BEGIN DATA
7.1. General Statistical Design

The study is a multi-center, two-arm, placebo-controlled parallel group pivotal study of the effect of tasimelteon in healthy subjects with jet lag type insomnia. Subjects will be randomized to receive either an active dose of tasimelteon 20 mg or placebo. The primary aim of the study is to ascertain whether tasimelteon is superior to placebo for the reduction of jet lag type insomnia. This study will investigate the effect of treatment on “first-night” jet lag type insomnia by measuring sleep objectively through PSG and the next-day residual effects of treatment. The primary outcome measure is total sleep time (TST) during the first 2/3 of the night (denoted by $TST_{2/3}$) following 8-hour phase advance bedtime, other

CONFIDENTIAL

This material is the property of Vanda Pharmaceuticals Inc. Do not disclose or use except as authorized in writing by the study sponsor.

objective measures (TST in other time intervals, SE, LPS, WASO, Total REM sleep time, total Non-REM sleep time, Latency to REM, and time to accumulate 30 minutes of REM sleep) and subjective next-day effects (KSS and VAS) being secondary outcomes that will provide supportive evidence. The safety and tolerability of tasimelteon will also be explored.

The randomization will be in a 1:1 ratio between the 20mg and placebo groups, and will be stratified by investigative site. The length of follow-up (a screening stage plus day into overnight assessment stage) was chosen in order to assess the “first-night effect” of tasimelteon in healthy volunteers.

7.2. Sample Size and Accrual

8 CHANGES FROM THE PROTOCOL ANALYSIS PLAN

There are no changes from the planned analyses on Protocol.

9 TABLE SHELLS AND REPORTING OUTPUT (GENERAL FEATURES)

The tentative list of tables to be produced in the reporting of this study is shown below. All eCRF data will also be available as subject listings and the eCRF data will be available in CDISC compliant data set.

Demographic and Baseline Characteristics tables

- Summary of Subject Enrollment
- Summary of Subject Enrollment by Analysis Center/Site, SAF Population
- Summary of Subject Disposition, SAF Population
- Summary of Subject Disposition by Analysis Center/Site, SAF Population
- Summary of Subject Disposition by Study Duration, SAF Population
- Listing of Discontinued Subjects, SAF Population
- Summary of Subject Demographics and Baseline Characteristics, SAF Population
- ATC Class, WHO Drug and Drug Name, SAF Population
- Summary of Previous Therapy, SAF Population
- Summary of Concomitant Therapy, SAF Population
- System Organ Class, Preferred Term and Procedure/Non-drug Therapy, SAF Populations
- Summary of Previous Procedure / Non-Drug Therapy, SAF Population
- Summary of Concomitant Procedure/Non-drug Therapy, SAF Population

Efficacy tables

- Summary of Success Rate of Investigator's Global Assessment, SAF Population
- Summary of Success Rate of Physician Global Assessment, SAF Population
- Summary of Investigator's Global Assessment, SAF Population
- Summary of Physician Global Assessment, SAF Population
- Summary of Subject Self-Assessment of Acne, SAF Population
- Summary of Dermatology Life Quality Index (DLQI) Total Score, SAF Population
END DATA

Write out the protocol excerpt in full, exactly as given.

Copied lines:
7.1. General Statistical Design

The study is a multi-center, two-arm, placebo-controlled parallel group pivotal study of the effect of tasimelteon in healthy subjects with jet lag type insomnia. Subjects will be randomized to receive either an active dose of tasimelteon 20 mg or placebo. The primary aim of the study is to ascertain whether tasimelteon is superior to placebo for the reduction of jet lag type insomnia. This study will investigate the effect of treatment on “first-night” jet lag type insomnia by measuring sleep objectively through PSG and the next-day residual effects of treatment. The primary outcome measure is total sleep time (TST) during the first 2/3 of the night (denoted by $TST_{2/3}$) following 8-hour phase advance bedtime, other

CONFIDENTIAL

This material is the property of Vanda Pharmaceuticals Inc. Do not disclose or use except as authorized in writing by the study sponsor.

objective measures (TST in other time intervals, SE, LPS, WASO, Total REM sleep time, total Non-REM sleep time, Latency to REM, and time to accumulate 30 minutes of REM sleep) and subjective next-day effects (KSS and VAS) being secondary outcomes that will provide supportive evidence. The safety and tolerability of tasimelteon will also be explored.

The randomization will be in a 1:1 ratio between the 20mg and placebo groups, and will be stratified by investigative site. The length of follow-up (a screening stage plus day into overnight assessment stage) was chosen in order to assess the “first-night effect” of tasimelteon in healthy volunteers.

7.2. Sample Size and Accrual

8 CHANGES FROM THE PROTOCOL ANALYSIS PLAN

There are no changes from the planned analyses on Protocol.

9 TABLE SHELLS AND REPORTING OUTPUT (GENERAL FEATURES)

The tentative list of tables to be produced in the reporting of this study is shown below. All eCRF data will also be available as subject listings and the eCRF data will be available in CDISC compliant data set.

Demographic and Baseline Characteristics tables

- Summary of Subject Enrollment
- Summary of Subject Enrollment by Analysis Center/Site, SAF Population
- Summary of Subject Disposition, SAF Population
- Summary of Subject Disposition by Analysis Center/Site, SAF Population
- Summary of Subject Disposition by Study Duration, SAF Population
- Listing of Discontinued Subjects, SAF Population
- Summary of Subject Demographics and Baseline Characteristics, SAF Population
- ATC Class, WHO Drug and Drug Name, SAF Population
- Summary of Previous Therapy, SAF Population
- Summary of Concomitant Therapy, SAF Population
- System Organ Class, Preferred Term and Procedure/Non-drug Therapy, SAF Populations
- Summary of Previous Procedure / Non-Drug Therapy, SAF Population
- Summary of Concomitant Procedure/Non-drug Therapy, SAF Population

Efficacy tables

- Summary of Success Rate of Investigator's Global Assessment, SAF Population
- Summary of Success Rate of Physician Global Assessment, SAF Population
- Summary of Investigator's Global Assessment, SAF Population
- Summary of Physician Global Assessment, SAF Population
- Summary of Subject Self-Assessment of Acne, SAF Population
- Summary of Dermatology Life Quality Index (DLQI) Total Score, SAF Population